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A Caltech Alumnus Who Reached for the Stars

TIMES STAFF WRITER

Frank Capra, the Academy Award-winning director who died last week at 94, is best known for his classic films, such as “It’s a Wonderful Life.”

But the noted filmmaker was also a promising young scientist more than 70 years ago at Pasadena’s Caltech. Capra graduated in 1918--back when Caltech was still called Throop Polytechnic--with a degree in mechanical engineering and hopes of becoming a career scientist.

After a stint in the Army, however, Capra was unable to find steady work. He did odd jobs for three years, eventually stumbling into a job as a cameraman, gag writer and director at a small movie studio. That launched his career.

Though he abandoned the periodic table for the director’s chair, Capra maintained close ties with his alma mater all his life, sitting on various committees and donating generously to Caltech, according to school officials.

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“He’s been involved in one way or another with Caltech since he arrived as a freshman in 1915,” said Thomas W. Anderson, a Caltech vice president. “He will be missed.”

In 1972, Capra gave the school his 14-acre ranch in Fallbrook. The San Diego County site, with its formal gardens, citrus groves and wooded paths, is used as a retreat by student research groups, school trustees and scientists at Caltech’s Jet Propulsion Lab.

The Sicilian-born filmmaker’s family immigrated to America when he was 6 and settled in Los Angeles. Capra graduated from Manual Arts High School at 15. He had his sights set on attending Throop, but the school wouldn’t take such young students, so he worked odd jobs for a year, saving up $700.

Ensconced at Throop the following fall, Capra hustled to make ends meet, working nights as a waiter at school, managing the student laundry and polishing engines at a Pasadena power plant between 3:30 a.m. and 7:30 a.m. for 25 cents an hour, according to his 1971 autobiography “The Name Above the Title.”

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His family owned a lemon grove in Sierra Madre, and Capra rode the 15 miles back and forth to Caltech on what he described as “a secondhand, single-cylinder, belt-driven Flanders motorcycle, the kind you started up by pushing it on the run.”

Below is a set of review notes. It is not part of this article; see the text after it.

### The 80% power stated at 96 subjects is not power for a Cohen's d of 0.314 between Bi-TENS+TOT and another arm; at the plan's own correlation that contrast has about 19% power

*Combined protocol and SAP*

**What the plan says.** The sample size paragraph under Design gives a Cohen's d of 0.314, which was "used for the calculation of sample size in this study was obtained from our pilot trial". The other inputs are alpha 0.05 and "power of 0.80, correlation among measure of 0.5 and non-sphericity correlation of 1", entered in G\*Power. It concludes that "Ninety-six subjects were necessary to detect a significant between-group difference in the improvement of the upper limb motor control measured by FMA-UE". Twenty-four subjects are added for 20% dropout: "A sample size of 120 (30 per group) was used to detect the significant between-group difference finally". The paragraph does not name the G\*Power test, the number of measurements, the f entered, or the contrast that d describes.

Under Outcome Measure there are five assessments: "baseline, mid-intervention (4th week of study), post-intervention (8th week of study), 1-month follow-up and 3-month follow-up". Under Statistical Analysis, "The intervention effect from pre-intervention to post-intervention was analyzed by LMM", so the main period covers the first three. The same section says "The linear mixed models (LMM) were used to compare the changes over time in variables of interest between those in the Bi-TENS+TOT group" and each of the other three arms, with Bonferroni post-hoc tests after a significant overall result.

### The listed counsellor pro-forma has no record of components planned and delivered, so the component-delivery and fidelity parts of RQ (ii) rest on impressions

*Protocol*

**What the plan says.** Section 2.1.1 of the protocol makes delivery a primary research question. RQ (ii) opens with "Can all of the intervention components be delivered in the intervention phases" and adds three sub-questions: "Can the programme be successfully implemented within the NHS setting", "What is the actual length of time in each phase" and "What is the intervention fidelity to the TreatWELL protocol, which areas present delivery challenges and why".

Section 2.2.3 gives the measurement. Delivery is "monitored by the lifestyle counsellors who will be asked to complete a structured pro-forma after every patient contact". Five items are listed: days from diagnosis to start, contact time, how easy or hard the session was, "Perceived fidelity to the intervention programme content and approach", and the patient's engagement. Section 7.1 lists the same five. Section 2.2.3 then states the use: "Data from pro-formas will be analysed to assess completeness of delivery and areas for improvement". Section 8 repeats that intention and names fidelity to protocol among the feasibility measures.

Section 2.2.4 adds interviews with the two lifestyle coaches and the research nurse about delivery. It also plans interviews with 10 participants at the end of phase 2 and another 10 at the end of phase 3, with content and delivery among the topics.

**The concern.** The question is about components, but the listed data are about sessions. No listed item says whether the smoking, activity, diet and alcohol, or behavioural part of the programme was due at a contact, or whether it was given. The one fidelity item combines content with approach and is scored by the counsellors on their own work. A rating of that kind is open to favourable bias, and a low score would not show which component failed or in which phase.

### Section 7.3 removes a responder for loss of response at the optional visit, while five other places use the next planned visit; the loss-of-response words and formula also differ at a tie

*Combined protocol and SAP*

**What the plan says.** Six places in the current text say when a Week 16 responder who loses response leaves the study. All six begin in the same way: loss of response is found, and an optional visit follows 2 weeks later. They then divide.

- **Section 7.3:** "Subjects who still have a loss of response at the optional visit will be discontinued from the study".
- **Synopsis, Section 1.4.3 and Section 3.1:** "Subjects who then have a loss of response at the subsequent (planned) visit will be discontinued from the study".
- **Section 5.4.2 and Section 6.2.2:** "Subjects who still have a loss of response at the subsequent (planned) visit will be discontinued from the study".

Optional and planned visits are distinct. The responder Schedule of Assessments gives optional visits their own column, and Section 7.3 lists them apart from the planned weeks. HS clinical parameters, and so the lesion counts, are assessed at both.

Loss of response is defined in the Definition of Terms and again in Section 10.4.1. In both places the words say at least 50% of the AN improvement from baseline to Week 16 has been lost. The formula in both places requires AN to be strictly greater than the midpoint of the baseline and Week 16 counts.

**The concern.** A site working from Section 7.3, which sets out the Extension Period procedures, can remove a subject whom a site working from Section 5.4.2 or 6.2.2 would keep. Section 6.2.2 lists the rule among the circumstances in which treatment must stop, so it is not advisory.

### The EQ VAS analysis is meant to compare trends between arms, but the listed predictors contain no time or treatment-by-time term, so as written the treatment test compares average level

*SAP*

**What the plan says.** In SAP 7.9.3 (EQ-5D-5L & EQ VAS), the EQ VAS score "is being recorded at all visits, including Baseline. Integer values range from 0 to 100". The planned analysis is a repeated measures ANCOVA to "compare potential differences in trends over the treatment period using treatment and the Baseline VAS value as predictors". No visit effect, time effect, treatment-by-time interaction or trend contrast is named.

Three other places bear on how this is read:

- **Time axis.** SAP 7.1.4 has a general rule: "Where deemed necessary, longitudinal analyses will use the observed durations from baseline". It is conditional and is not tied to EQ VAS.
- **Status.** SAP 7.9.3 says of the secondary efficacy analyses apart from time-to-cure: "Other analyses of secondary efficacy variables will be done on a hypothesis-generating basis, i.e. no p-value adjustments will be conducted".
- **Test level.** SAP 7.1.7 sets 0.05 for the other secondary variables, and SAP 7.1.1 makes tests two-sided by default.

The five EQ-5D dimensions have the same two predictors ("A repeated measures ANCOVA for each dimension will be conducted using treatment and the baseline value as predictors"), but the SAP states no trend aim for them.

When his father was killed in an accident during his sophomore year, Capra said he feared he would have to quit school to help support the family.

Instead, he recalled, “the good officials of Caltech loaned me the tuition fees for my last three college years, so that--out of my sundry jobs--I could send Mama 90 simoleons a month while finishing school.”

In addition to taking a full load of classes, Capra won a $250 scholarship as a freshman that allowed him to travel the country, perhaps observing characters that would later spring to life in movies such as “Mr. Deeds Goes to Town” and “You Can’t Take It With You.”

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He also edited the undergraduate newspaper The Tech and was captain of his ROTC unit as a senior. During these years, there was little sign of the man who would later direct Claudette Colbert and Clark Gable in the romantic comedy “It Happened One Night.”

Instead, Capra undertook research on an incendiary bomb that won a commendation from the National Research Council. His senior thesis was entitled: “Conductivity of Picric Acid and its Salts.”

Back in 1966, when Capra received a distinguished alumnus award, the onetime engineer was lauded in a completely different way from the other black-tied astronauts, geologists, biochemists and physicists honored that night.

“His creations include some of the most popular and memorable films ever made,” said Lee DuBridge, then president of Caltech.

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Capra’s accomplishments, DuBridge added, “demonstrate that a Caltech education is not a fatal handicap to a distinguished career in the arts.”


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